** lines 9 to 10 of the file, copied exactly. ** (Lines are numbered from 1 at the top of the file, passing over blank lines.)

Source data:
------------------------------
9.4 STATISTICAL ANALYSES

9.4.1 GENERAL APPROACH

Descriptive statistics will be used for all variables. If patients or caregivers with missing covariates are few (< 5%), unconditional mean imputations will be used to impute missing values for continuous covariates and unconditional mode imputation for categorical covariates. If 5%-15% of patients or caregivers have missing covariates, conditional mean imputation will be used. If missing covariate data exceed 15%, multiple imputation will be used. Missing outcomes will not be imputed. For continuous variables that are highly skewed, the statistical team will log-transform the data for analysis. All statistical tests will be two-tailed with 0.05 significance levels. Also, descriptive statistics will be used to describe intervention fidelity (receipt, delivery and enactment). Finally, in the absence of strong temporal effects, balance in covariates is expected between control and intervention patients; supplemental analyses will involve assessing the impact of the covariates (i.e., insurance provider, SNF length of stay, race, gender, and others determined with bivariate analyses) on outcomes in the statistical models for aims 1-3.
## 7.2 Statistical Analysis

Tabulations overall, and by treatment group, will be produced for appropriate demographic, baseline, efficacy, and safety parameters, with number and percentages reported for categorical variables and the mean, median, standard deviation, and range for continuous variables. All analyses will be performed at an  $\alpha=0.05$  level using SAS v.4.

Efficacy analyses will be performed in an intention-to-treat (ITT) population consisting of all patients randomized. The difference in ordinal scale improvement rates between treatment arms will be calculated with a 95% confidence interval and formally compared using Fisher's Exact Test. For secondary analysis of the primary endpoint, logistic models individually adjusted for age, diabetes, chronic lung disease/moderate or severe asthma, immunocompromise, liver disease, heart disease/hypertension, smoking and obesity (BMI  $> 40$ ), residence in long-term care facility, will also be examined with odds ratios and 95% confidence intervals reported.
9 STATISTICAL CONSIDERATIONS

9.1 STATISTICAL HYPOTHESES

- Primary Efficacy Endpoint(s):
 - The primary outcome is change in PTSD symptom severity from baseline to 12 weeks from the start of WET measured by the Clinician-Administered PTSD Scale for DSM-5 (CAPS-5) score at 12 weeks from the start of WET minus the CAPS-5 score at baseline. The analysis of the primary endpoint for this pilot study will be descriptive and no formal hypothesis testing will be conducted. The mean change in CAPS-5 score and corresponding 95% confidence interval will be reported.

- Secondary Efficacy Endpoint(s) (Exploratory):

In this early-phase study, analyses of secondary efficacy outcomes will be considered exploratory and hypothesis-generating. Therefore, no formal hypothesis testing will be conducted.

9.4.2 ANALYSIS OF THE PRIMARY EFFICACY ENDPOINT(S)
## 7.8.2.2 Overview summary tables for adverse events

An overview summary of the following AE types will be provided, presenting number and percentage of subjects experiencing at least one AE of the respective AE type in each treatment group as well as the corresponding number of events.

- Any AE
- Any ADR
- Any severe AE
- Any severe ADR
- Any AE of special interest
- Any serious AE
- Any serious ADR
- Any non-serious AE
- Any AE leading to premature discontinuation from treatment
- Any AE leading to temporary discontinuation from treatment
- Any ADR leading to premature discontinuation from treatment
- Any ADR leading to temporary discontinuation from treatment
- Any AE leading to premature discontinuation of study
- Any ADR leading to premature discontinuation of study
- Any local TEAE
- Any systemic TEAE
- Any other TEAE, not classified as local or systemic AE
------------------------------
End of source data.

- Primary Efficacy Endpoint(s):
 - The primary outcome is change in PTSD symptom severity from baseline to 12 weeks from the start of WET measured by the Clinician-Administered PTSD Scale for DSM-5 (CAPS-5) score at 12 weeks from the start of WET minus the CAPS-5 score at baseline. The analysis of the primary endpoint for this pilot study will be descriptive and no formal hypothesis testing will be conducted. The mean change in CAPS-5 score and corresponding 95% confidence interval will be reported.